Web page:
Mozart Clarinet Concerto and Quintet
This exquisitely played disc features a recording compiled in 1994. There are two works by Wolfgang Amadeus Mozart on it: his Clarinet Concerto in A K.622, written a few weeks before his death, and the Clarinet Quintet in A, K581. The Concerto is performed by the clarinettist Jack Brymer with Sir Colin Davis conducting the London Symphony Orchestra (this recording was made in 1964); the Quintet is performed also by Jack Brymer with the Allegri String Quartet, which at the time it was recorded in 1970 was led by Hugh Maguire.
Both the Clarinet Concerto and the Clarinet Quintet were written for Mozart's friend Anton Stadler, a fine clarinettist of the time. The Quintet was first performed in December 1789.
The music of both pieces is exquisitely tranquil and lovely. Brymer's phrasing in the Concerto is particularly beautifully expressed and Sir Colin Davis does not rush the pace too much. I particularly loved the dreamy peace of the Adagio, and Mozart's use of the clarinet's deeper Chalumaux register brings out the instrument's voice in a way that few other works do.
I also loved the Clarinet Quintet. The Allegri quartet was at this time one of the finest string quartets around and the silvery tones of the leader's playing contrast most beautifully with the liquid tones of the clarinet. The voices of the instruments interchange with one another singing the music in a way that few ensembles could imitate.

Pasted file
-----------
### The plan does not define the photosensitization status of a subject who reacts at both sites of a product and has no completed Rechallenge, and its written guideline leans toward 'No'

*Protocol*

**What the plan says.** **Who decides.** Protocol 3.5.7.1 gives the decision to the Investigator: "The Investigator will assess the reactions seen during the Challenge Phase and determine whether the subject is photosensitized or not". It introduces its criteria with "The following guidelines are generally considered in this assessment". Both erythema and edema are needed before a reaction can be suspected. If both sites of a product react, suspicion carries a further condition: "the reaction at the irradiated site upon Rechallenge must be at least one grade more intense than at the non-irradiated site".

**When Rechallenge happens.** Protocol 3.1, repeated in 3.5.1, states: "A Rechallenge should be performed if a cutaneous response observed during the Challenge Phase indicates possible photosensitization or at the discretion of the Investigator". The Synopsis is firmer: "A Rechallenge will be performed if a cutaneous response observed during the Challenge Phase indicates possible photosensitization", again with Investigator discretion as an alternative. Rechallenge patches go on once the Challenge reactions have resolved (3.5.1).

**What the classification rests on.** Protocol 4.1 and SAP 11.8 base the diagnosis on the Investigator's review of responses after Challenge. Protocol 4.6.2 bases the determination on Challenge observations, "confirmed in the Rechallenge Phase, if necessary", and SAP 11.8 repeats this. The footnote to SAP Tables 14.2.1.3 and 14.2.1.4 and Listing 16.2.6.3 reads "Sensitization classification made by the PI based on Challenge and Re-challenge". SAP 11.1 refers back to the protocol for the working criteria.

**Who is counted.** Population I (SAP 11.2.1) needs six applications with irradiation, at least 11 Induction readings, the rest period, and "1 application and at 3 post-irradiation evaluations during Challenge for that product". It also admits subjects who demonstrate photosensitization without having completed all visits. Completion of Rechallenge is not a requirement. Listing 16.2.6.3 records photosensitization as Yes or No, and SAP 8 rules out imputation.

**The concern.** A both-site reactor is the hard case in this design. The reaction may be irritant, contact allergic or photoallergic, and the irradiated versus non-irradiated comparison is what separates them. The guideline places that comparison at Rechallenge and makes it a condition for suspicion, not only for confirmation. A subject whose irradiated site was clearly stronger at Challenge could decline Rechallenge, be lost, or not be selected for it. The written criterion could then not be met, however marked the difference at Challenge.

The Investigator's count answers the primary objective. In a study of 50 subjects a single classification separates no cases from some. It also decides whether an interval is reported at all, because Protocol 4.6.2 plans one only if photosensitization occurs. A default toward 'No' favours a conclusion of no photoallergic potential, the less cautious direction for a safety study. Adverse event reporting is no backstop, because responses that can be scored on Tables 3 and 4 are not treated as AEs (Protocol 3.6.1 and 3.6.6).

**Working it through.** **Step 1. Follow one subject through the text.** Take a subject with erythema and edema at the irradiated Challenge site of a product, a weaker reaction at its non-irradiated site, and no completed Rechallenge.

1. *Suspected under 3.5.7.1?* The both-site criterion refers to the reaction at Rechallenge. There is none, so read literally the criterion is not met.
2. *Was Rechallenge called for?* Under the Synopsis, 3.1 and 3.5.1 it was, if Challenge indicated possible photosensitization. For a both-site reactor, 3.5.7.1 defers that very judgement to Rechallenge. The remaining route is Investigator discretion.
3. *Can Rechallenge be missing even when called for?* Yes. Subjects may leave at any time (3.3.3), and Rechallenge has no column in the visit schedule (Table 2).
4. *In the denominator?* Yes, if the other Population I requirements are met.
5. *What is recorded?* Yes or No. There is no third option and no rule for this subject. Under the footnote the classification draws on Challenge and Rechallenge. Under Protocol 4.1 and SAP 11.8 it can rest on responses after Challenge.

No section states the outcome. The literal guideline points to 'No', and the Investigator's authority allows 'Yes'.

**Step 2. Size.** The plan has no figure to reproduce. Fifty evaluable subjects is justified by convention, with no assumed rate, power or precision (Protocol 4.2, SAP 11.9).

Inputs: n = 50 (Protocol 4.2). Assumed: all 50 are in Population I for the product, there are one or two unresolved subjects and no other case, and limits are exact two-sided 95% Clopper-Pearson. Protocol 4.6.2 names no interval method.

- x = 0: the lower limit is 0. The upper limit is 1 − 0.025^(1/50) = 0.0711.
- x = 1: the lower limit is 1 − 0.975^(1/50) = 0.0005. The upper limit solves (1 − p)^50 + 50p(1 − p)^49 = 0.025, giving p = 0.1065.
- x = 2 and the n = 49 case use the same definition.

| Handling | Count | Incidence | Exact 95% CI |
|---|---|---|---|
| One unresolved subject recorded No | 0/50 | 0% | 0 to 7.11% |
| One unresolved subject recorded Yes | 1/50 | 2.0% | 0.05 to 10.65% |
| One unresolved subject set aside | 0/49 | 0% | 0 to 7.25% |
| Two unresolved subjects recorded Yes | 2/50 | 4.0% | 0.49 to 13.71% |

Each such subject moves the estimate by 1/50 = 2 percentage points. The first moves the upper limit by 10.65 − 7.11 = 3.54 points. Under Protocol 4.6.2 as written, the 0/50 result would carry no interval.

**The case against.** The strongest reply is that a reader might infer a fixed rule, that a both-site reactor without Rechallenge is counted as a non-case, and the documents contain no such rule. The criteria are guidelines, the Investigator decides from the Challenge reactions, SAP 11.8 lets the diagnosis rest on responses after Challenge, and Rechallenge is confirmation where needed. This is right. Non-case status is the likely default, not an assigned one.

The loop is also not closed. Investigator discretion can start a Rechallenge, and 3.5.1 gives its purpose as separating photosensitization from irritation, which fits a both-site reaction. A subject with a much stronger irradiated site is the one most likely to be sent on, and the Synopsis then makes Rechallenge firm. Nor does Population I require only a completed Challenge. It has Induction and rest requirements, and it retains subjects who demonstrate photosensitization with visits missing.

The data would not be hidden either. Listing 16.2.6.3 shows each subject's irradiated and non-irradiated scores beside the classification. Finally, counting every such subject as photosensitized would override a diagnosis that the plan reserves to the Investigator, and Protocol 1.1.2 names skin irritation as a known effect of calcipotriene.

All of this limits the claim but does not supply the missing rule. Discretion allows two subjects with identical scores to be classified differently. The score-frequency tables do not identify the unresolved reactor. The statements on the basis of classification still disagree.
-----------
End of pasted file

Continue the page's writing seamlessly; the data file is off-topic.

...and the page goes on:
The Clarinet Concerto has three movements: No. 1, an Allegro, is written in the sonata form so often used for first movements in classical works. No. 2 is the Adagio and No. 3 a bouncy rondo which finishes the work. There are no cadenzas in this concerto; Mozart probably felt they weren't necessary as the absolute lyricism of the piece precludes the need for musical fireworks.
The Clarinet Quintet completes the disc with four movements. No. 1 is another Allegro again in sonata form, with its introduction, exposition and recapitulation. No. 2 is the slow movement, this time a larghetto rather than the slower adagio of the Clarinet Concerto. Movement No. 3 is a traditional Menuetto da capo with its accompanying Trio (in which the Minuet is played with both parts repeated, then the trio the same way, then the Minuet is repeated but this time without playing the repeats), and Movement No. 4 is a set of variations which bring out the voices of each instrument in turn.
I can't recommend this recording of these works too highly. If you would like to buy the disk for your collection it is available here at www.amazon.com. If you are not in the US it is also available from www.amazon.co.uk here.
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